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High School Students Sue School District over Forced Christian Prayer

December 4th, 2019

The Huntington Beach City School District agreed to revise its religious expression policy addressing the dissemination of religious materials on campus.
A Tennessee school district is being sued for promoting religion, including forced Christian prayer, thereby violating the separation of church and state.

Four atheist public school students in Tennessee recently initiated a lawsuit against their school district for violating the separation of church and state. According to the students, school officials have been promoting Christian religious activities in their public schools, including prayers, Bible distributions, posters and other activities. The American Civil Liberties Union (ACLU) lawsuit was filed on November 18th, and it seeks a preliminary injunction to stop these practices.

The Facts of the Case

In the lawsuit, the ACLU lays out the complaint, which includes:

  • Official Christian prayer incorporated into various school events including assemblies, athletic games and graduation.
  • School officials inviting the Gideons into fifth-grade classrooms to distribute Bibles.
  • Teachers saying students would be better off “if they had Jesus in their life.”
  • School officials posting religious quotations and symbols.
  • Coaches praying with students before practices and games.

The lawsuit contends these practices violate the constitutionally-mandated separation of church and state.

The Plaintiffs in the Case

Four atheist students and their parents brought the case. The students feel very uncomfortable and awkward attending these schools, and mostly like they don’t fit in due to their different beliefs. They feel everyone should be able to express their religion but that atheists should not feel ostracized and made to feel like second class citizens. The school, in their mind, is coercing everyone to think the same way and fall in line with the Christian messaging.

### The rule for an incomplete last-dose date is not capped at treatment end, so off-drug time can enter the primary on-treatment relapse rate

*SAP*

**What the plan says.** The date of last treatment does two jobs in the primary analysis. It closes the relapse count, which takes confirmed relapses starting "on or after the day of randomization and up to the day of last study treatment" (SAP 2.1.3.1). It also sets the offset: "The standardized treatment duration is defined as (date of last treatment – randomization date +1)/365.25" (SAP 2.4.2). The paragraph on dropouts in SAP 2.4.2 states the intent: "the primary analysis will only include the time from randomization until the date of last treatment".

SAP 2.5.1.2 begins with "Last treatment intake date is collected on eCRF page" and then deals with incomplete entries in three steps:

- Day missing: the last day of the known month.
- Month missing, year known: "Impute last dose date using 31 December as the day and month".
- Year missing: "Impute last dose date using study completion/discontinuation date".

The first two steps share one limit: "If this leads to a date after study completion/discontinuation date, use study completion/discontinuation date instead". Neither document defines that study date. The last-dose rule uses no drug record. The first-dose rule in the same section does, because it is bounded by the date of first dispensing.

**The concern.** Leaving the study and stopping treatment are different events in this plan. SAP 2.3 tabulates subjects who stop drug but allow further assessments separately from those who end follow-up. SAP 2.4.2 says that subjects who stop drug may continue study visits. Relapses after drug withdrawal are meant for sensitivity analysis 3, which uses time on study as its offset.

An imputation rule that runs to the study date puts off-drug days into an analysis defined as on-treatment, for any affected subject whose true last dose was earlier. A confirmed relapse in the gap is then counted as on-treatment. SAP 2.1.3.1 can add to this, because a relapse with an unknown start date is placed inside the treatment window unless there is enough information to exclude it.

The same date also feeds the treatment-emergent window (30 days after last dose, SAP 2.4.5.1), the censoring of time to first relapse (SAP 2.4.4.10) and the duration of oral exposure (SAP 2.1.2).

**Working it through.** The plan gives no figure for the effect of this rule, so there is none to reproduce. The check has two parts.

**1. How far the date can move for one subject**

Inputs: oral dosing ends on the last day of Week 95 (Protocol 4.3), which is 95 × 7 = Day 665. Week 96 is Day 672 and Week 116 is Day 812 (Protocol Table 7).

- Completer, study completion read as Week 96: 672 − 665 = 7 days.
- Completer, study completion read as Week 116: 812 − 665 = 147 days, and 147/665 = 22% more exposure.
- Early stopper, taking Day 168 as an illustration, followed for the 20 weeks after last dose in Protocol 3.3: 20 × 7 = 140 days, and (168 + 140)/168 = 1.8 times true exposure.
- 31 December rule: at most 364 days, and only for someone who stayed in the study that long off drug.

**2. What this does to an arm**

The students were also told in middle school that it was not ok to discuss LGBTQ issues or engage in same-sex relationships. Ultimately, they just want to feel welcome at their schools and have their beliefs respected.

Prior Case Law on Religion in Public Schools

In 1963, the United States Supreme Court ruled 8-1 in Abington Township v. Schempp that daily Bible reading and prayer in public schools were unconstitutional. The Court, however, also ruled that religion was permitted in the curriculum of public schools. For example, if a public school offers a course on the Bible, this material would be appropriate for a literature rather than devotional study. 

To remain constitutional, teachers must teach about religion rather than any type of indoctrination. Schools that want to teach religion in a constitutional manner must obey the following guidelines:

  • The school’s approach should be academic rather than devotional in nature.
  • Schools should aim for student awareness rather than religious acceptance.
  • Schools offer a variety of religious perspectives rather than one particular view.
  • Schools should seek to educate students about religion without conformity.

Continue Reading the Universal Life Church’s Blog

While the separation of church and state is enshrined in the First Amendment to the Constitution, each year there are a number of cases that test the exact boundaries of this separation. The Universal Life Church’s blog is dedicated to describing the most noteworthy of these cases, so keep reading it to stay informed.

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